Dr. Glattly's preliminary report on a survey of amputees, conducted with the cooperation of the prosthetics profession of this country, discloses a number of fascinating facts yet leads to interesting speculations. Obviously, the information in the article is related to the important considerations of methods of treatment for each level of amputation covered in past monographs and in the "case studies" issue of Spring 1957. Improved prostheses are available for every level of amputation; but perhaps more important are the principles of management valid for all levels which have evolved since World War II. The great preponderance of geriatric amputees in civilian practice points up the value of the report arising from a conference sponsored by CPRD in 1961-The Geriatric Amputee. At the other extreme, the number of child or juvenile amputees emphasizes the importance of the work of CPRD's Subcommittee on Child Prosthetics Problems and of the slowly growing number of special children's clinics engaged in a cooperative program. Fortunately, high-level and bilateral upper-extremity amputees are relatively limited in number, but they especially emphasize the need for auxiliary power, as discussed in the record of a conference held at Lake Arrowhead, California, in 1960 under the auspices of CPRD-The Application of External Power in Prosthetics and Orthotics.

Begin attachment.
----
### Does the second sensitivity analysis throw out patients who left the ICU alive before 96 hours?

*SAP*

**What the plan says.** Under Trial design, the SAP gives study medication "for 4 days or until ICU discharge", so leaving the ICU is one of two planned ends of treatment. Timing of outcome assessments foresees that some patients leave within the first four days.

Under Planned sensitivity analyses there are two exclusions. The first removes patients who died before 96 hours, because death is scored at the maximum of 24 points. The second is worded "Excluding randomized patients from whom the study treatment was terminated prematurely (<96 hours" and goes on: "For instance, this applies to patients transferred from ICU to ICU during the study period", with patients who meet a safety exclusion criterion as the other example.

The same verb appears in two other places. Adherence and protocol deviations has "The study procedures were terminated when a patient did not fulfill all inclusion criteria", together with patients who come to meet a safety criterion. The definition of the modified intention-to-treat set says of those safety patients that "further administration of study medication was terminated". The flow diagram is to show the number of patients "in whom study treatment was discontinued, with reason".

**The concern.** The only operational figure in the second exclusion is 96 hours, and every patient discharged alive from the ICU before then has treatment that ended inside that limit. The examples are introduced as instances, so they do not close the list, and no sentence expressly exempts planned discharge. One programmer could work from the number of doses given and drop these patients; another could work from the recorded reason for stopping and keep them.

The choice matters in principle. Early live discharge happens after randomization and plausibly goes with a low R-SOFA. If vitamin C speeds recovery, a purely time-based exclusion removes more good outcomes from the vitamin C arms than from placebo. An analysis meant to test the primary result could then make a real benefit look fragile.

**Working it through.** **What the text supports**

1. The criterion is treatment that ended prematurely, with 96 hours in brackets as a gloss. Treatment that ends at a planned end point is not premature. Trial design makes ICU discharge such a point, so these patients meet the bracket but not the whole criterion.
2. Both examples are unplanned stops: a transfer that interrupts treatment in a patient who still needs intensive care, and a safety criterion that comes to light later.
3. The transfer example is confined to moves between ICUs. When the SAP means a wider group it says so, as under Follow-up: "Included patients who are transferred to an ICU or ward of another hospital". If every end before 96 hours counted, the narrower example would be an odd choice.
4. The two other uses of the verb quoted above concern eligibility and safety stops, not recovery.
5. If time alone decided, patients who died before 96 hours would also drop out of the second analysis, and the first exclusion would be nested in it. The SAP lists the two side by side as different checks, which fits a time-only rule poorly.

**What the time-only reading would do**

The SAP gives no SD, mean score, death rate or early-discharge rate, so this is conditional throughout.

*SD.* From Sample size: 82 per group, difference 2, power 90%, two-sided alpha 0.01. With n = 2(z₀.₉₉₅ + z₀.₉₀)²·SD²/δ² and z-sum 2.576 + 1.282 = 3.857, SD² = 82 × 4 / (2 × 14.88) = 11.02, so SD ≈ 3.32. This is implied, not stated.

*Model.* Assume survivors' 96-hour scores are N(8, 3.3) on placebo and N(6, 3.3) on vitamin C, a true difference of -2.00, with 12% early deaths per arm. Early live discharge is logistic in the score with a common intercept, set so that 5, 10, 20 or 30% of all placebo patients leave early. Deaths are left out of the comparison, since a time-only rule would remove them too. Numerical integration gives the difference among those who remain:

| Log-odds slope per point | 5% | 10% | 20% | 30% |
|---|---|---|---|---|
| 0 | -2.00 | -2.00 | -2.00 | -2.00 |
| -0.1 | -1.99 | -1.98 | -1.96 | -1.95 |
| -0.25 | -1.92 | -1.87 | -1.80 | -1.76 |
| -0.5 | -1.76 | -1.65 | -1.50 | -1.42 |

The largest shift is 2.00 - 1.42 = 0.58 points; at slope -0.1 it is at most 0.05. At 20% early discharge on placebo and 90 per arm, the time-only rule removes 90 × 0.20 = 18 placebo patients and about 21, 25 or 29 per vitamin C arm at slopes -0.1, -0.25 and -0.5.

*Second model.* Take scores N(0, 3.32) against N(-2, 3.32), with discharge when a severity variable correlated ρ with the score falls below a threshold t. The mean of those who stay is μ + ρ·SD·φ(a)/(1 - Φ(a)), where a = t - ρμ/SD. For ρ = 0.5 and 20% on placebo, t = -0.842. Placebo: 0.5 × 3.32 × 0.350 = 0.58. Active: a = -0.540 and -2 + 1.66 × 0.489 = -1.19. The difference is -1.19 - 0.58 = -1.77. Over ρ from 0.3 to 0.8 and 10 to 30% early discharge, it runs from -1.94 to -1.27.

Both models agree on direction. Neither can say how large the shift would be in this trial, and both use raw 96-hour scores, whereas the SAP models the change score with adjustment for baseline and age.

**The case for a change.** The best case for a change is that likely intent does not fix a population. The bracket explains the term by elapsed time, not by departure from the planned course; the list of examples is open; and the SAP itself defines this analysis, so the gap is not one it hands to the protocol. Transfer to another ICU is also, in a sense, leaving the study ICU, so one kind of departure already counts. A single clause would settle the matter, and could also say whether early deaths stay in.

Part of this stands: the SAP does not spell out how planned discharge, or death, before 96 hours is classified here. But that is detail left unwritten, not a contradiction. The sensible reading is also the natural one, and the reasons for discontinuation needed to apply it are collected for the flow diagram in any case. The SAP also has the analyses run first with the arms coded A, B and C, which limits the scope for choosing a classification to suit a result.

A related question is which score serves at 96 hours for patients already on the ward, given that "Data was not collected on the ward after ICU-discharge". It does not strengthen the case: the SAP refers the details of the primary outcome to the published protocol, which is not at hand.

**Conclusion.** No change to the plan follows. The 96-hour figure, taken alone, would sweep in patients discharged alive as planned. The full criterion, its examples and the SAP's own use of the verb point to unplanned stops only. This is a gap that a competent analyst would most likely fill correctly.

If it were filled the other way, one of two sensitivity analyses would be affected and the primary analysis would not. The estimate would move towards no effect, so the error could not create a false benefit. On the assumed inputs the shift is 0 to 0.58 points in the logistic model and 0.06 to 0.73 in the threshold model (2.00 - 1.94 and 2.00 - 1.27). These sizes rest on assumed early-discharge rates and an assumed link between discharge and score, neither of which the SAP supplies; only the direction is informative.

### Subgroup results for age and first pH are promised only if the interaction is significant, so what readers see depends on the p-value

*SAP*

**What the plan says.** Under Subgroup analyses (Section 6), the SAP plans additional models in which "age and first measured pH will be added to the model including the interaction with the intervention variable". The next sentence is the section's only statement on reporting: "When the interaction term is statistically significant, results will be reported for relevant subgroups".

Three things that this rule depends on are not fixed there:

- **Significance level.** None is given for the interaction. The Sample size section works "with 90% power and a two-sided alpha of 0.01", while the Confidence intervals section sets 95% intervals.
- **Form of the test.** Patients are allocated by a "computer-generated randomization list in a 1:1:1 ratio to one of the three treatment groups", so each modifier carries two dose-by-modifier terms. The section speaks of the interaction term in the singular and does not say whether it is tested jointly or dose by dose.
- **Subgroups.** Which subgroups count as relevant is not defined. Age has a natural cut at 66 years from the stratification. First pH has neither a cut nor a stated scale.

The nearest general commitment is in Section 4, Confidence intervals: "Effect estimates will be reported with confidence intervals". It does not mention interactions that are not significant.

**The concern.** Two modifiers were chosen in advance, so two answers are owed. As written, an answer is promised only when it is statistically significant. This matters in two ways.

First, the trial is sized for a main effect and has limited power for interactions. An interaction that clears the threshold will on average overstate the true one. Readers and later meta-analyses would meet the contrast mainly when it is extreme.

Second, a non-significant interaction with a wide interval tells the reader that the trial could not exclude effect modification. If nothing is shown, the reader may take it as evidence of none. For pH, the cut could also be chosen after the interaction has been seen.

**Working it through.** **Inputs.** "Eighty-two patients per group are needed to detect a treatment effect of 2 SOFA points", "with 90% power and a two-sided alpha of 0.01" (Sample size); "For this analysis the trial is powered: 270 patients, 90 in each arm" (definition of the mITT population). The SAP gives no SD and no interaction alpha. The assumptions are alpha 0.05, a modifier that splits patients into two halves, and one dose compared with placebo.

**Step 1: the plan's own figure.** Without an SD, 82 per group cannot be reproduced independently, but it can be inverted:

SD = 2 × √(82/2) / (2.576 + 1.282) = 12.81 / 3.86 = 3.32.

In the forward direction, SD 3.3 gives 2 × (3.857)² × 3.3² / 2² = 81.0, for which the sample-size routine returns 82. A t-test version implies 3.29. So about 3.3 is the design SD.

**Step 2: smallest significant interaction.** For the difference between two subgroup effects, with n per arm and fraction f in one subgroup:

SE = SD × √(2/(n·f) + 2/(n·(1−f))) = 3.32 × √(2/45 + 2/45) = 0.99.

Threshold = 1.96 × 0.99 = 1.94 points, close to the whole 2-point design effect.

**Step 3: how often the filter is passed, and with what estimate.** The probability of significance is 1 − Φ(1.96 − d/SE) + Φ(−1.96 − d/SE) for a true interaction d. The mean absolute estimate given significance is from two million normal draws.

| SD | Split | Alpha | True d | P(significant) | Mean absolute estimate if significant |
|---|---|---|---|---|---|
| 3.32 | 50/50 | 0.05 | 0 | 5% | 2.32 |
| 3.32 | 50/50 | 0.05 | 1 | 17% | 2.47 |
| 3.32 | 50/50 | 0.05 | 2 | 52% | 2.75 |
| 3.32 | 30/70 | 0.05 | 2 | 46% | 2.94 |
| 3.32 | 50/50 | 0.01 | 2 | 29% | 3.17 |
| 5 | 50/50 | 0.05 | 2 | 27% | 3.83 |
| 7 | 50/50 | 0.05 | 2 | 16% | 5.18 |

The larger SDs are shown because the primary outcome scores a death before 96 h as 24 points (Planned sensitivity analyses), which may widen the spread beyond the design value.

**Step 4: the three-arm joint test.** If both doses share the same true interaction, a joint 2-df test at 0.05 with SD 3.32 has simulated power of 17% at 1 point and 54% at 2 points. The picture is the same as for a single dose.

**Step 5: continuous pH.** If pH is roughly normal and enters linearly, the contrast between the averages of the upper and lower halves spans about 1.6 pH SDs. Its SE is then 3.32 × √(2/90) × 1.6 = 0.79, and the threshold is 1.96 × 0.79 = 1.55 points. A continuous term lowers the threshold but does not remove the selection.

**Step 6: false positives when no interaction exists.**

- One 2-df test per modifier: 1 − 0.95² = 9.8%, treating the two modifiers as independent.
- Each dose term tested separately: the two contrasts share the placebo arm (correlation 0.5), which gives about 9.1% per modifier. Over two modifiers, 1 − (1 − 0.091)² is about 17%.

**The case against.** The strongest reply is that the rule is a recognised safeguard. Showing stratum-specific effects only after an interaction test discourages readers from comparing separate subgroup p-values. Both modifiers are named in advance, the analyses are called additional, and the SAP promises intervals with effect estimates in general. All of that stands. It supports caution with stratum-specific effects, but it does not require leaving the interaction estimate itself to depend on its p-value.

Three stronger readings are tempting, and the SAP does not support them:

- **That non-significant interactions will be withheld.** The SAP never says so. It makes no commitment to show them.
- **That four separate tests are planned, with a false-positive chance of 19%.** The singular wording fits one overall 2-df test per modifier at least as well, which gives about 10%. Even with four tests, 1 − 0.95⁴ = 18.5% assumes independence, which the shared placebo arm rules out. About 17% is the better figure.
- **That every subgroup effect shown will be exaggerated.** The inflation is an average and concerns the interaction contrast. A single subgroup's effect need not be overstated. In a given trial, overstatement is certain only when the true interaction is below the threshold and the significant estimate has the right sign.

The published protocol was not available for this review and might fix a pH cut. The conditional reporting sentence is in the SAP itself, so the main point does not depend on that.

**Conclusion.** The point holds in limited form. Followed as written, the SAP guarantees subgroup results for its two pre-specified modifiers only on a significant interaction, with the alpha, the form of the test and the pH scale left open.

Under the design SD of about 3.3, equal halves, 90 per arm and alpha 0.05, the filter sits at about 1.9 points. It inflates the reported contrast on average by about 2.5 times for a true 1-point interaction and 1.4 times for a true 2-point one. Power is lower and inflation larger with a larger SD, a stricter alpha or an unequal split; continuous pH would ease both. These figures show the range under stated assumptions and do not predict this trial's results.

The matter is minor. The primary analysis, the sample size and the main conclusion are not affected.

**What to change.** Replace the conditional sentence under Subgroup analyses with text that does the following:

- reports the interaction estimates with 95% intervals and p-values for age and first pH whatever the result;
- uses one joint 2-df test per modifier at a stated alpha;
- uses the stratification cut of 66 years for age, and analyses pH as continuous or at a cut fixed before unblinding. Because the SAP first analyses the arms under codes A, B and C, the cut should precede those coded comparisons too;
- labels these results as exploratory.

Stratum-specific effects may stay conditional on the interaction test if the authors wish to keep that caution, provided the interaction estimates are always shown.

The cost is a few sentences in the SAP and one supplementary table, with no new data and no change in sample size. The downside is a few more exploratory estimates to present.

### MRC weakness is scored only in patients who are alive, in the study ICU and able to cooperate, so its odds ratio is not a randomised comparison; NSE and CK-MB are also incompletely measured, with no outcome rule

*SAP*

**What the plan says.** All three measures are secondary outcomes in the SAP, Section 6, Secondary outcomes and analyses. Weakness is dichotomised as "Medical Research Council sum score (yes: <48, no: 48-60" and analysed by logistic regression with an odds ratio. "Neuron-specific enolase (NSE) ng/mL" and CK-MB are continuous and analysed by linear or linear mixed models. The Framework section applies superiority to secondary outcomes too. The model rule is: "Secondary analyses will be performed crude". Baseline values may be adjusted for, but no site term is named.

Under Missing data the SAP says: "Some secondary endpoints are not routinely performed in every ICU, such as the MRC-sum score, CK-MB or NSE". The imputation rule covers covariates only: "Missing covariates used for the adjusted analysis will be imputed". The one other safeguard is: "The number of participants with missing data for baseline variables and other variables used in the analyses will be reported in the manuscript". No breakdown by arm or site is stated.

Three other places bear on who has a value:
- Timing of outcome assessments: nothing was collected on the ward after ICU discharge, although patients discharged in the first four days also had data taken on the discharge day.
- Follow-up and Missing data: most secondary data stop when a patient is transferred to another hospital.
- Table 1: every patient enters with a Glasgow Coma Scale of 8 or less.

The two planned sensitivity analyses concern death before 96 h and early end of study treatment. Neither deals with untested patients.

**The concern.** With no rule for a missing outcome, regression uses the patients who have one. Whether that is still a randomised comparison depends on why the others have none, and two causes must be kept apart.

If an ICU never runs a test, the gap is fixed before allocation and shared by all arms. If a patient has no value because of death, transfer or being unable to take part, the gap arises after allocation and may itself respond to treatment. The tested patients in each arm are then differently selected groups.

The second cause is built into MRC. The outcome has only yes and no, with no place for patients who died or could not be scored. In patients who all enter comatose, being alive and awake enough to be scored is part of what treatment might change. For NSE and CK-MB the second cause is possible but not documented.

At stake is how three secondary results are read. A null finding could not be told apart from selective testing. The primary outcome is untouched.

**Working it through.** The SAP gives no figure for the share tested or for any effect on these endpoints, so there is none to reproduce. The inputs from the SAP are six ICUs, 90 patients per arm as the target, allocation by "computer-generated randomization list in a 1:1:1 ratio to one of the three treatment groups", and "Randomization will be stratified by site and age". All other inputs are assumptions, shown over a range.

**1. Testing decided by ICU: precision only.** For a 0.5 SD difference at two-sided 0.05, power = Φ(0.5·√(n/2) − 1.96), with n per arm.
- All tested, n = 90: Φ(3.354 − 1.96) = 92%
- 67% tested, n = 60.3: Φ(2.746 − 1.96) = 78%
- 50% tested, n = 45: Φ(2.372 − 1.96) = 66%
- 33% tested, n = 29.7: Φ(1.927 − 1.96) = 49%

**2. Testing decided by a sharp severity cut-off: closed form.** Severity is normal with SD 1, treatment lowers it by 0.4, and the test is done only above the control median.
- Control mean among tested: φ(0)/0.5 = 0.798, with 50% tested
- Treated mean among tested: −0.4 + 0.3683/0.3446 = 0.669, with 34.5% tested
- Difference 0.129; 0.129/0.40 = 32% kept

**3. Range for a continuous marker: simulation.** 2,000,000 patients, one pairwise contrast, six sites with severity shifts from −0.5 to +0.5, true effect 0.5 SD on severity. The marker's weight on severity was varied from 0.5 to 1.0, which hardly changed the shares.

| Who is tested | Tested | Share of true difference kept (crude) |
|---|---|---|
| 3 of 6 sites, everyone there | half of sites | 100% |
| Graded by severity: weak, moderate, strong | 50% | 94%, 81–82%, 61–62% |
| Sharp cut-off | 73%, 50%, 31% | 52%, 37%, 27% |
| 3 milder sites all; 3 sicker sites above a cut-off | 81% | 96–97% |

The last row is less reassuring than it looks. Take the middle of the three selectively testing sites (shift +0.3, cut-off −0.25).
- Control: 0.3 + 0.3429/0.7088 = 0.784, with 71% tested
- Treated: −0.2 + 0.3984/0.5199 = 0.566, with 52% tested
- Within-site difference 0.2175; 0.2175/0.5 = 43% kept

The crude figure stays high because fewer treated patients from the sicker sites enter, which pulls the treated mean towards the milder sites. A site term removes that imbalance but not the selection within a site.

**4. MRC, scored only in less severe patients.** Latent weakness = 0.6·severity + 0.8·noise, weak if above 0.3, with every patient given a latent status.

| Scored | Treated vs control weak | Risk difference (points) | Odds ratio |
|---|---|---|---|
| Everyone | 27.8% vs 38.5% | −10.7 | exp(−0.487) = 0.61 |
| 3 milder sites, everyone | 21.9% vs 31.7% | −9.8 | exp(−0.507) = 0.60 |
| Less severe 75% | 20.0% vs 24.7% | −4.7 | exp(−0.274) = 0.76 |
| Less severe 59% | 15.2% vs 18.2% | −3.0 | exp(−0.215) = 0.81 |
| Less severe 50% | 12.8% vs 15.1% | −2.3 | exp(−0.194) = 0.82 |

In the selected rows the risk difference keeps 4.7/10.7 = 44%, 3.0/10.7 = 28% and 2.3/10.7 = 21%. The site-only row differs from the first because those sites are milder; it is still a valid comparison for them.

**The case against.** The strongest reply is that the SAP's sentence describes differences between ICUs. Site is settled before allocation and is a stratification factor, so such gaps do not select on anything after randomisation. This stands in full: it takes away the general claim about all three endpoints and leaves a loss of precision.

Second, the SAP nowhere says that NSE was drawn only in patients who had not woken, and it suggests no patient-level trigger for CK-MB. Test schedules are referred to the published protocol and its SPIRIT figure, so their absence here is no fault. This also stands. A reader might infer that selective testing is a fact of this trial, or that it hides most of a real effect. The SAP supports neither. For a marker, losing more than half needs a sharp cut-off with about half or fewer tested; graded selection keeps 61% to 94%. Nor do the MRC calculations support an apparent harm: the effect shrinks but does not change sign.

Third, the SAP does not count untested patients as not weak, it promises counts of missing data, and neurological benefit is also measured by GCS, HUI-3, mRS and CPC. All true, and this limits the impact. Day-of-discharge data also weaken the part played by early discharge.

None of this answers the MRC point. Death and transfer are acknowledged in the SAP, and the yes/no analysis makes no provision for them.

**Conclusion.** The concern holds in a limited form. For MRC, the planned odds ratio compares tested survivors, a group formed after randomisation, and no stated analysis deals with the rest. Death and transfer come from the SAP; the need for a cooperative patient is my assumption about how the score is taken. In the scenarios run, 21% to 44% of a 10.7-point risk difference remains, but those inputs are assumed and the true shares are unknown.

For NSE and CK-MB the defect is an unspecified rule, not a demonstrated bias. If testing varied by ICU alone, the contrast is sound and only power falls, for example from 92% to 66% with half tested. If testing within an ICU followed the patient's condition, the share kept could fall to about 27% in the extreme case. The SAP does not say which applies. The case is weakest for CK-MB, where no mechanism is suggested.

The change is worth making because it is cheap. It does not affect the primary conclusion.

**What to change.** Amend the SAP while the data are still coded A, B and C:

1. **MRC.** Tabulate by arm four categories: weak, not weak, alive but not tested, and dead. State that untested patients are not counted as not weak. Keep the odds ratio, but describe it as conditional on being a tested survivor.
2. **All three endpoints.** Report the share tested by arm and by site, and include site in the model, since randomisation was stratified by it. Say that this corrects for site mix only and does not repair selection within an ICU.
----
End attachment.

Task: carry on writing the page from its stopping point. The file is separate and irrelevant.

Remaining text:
Indeed, the entire problem of amputation emphasizes the role of the Committee on Prosthetics Education and Information in widely disseminating information to the medical and paramedical professions through their professional schools, and local and national meetings, and by exhibits, publications, films, and slides. In fulfilling its important role, CPEI will join CPRD in sponsoring Artificial Limbs, beginning with the next issue. Dr. William J. Erdman, II, a member of CPEI, will join the Editorial Board.